• 8. Incorporation of Bioactive Components and Bioactive Agents
  • In other embodiments, selected bioactive components that were previously removed from the ECM material can be returned to the material. For example, the present invention can provide an expandable ECM material, which is substantially devoid of nucleic acids and lipids, but which has been replenished with one or more growth factors, glycoproteins, glycosaminoglycans, or proteoglycans or combinations thereof. These bioactive components can be returned to the material by any suitable method. For instance, in certain forms, a tissue extract containing these components can be prepared and applied to an expandable ECM material. In one embodiment, the expandable ECM material may be incubated in a tissue extract for a sufficient time to allow the bioactive components contained therein to associate with the expandable ECM material. The tissue extract may, for example, be obtained from non-expandable ECM tissue of the same type used to prepare the expandable material. Other means for returning or providing bioactive components to an expandable ECM material include spraying, impregnating, dipping, etc. as known in the art.
  • By way of example, an expandable ECM material may be modified by the addition of one or more growth factors such as basic fibroblast growth factor (FGF-2), transforming growth factor beta (TGF beta), epidermal growth factor (EGF), platelet derived growth factor (PDGF), and/or cartilage derived growth factor (CDGF). These growth factors may be prepared from cell or tissue extracts, or they may be synthetically produced by recombinant technology. As well, an expandable ECM material may be replenished with other biological components such as heparin, heparin sulfate, hyaluronic acid, fibronectin and the like. Thus, generally speaking, an expandable ECM material may include a bioactive component that induces, directly or indirectly, a cellular response such as a change in cell morphology, proliferation, growth, protein, or gene expression. The preparation of submucosa extracts is described in, for example, U.S. Pat. No. 6,375,989.
  • In addition to, or as an alternative to the inclusion of native bioactive components, such as those provided in a submucosa or other ECM extract, non-native bioactive components including those synthetically produced by recombinant technology or other methods, may be incorporated into the expandable ECM material. These non-native bioactive components may be naturally-derived or recombinantly produced proteins that correspond to those natively occurring in the ECM tissue, but perhaps of a different species (e.g. human proteins applied to collagenous ECMs from other animals, such as pigs).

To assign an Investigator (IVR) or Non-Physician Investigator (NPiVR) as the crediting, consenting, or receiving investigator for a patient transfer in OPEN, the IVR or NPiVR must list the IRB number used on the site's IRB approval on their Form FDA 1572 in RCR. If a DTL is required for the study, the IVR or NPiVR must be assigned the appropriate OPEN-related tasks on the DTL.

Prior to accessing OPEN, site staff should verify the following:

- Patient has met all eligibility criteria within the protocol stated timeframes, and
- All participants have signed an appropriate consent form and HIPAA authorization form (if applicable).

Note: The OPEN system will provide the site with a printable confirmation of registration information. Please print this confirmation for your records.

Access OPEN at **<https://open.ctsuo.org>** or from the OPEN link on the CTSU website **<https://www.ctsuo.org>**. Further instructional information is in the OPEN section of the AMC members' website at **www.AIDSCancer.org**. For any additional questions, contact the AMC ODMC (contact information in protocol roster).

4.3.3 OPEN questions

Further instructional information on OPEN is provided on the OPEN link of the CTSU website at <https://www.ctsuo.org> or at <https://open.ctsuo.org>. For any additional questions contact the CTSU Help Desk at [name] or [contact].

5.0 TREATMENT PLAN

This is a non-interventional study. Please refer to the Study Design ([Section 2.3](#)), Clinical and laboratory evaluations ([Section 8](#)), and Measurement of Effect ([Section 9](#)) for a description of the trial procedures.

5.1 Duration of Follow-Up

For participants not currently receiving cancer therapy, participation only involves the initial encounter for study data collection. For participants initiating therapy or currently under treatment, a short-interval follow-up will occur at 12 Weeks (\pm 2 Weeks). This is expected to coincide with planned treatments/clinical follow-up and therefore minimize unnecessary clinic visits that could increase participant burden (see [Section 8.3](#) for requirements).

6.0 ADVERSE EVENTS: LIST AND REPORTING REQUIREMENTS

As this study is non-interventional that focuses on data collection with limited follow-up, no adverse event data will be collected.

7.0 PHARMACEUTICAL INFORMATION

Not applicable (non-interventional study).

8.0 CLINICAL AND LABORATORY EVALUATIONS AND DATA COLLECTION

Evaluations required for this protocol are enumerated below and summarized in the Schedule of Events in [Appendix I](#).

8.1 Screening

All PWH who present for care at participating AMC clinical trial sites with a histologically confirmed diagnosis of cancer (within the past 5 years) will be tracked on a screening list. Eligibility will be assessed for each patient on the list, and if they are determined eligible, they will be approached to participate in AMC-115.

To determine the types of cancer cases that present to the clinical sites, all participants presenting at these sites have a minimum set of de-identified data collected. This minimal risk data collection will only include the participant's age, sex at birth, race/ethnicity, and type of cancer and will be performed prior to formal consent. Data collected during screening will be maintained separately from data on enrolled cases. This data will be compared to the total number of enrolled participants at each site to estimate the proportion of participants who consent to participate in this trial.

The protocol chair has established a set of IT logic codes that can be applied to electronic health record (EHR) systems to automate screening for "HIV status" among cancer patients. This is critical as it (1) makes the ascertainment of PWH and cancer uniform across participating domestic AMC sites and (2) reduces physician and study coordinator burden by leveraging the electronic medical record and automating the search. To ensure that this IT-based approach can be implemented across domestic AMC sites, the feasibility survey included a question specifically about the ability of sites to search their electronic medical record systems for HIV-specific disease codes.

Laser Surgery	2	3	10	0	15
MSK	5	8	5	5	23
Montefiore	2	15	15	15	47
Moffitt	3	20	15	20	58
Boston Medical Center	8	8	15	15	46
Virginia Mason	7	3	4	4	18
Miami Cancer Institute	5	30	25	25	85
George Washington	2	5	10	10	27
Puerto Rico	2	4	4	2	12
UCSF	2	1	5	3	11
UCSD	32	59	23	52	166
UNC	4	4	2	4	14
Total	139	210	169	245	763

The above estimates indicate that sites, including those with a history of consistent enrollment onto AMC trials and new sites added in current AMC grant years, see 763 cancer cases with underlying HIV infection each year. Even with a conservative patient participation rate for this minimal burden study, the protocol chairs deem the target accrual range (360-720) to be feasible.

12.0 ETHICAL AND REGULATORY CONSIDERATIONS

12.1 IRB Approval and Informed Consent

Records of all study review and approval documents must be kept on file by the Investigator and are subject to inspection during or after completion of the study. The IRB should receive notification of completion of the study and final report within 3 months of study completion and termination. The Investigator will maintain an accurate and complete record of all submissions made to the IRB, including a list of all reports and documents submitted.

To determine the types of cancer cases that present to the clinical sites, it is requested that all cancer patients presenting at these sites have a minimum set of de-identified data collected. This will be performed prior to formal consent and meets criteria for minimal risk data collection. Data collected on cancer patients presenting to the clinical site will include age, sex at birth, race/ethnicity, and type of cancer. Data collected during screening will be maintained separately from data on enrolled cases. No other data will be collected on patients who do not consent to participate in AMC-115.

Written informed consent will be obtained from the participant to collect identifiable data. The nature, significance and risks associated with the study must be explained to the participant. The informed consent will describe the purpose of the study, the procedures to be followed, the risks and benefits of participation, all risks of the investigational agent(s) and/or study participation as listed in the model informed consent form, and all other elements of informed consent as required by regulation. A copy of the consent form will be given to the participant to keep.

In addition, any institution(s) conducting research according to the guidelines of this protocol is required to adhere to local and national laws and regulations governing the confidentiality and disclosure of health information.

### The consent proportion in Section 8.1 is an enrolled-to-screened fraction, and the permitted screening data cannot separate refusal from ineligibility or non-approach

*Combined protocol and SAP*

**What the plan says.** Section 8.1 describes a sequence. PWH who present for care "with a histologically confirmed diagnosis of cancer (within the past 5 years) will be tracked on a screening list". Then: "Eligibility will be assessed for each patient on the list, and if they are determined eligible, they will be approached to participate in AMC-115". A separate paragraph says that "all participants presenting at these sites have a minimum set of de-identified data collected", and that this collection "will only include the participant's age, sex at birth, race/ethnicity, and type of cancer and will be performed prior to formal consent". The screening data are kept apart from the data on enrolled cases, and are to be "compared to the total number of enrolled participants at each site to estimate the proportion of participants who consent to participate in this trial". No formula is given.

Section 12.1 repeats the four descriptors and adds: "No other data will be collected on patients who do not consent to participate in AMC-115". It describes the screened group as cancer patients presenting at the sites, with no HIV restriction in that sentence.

• In addition, bioactive agents may be incorporated into the expandable ECM materials. Bioactive agents for use in the present invention may include, for example, any agent capable of promoting occlusion or stable engraftment of the plug material into the body vessel tissue. The bioactive agent may be an organic compound, inorganic compound, synthetic molecule, drug, antiproliferative agent, paclitxel, synthetic polymer, antibiotic, biological polymer, peptide, peptidomimetic, polypeptide, growth factor, antibody, peptide conjugate, nucleic acid, oligonucleotide, polynucleotide, ribozyme, or small interfering RNA (siRNA).
  • In addition, the bioactive agent may have one or more beneficial properties having thrombogenic, fibrogenic, angiogenic, antiproliferative, bactericidal, wound healing, fibroblast stimulatory, vascularization promoting, cell and/or tissue attachment promoting, bioremodeling, blood clotting, ECM-promoting agents including, for example, antibiotics, thrombin, fibrinogen, and the like.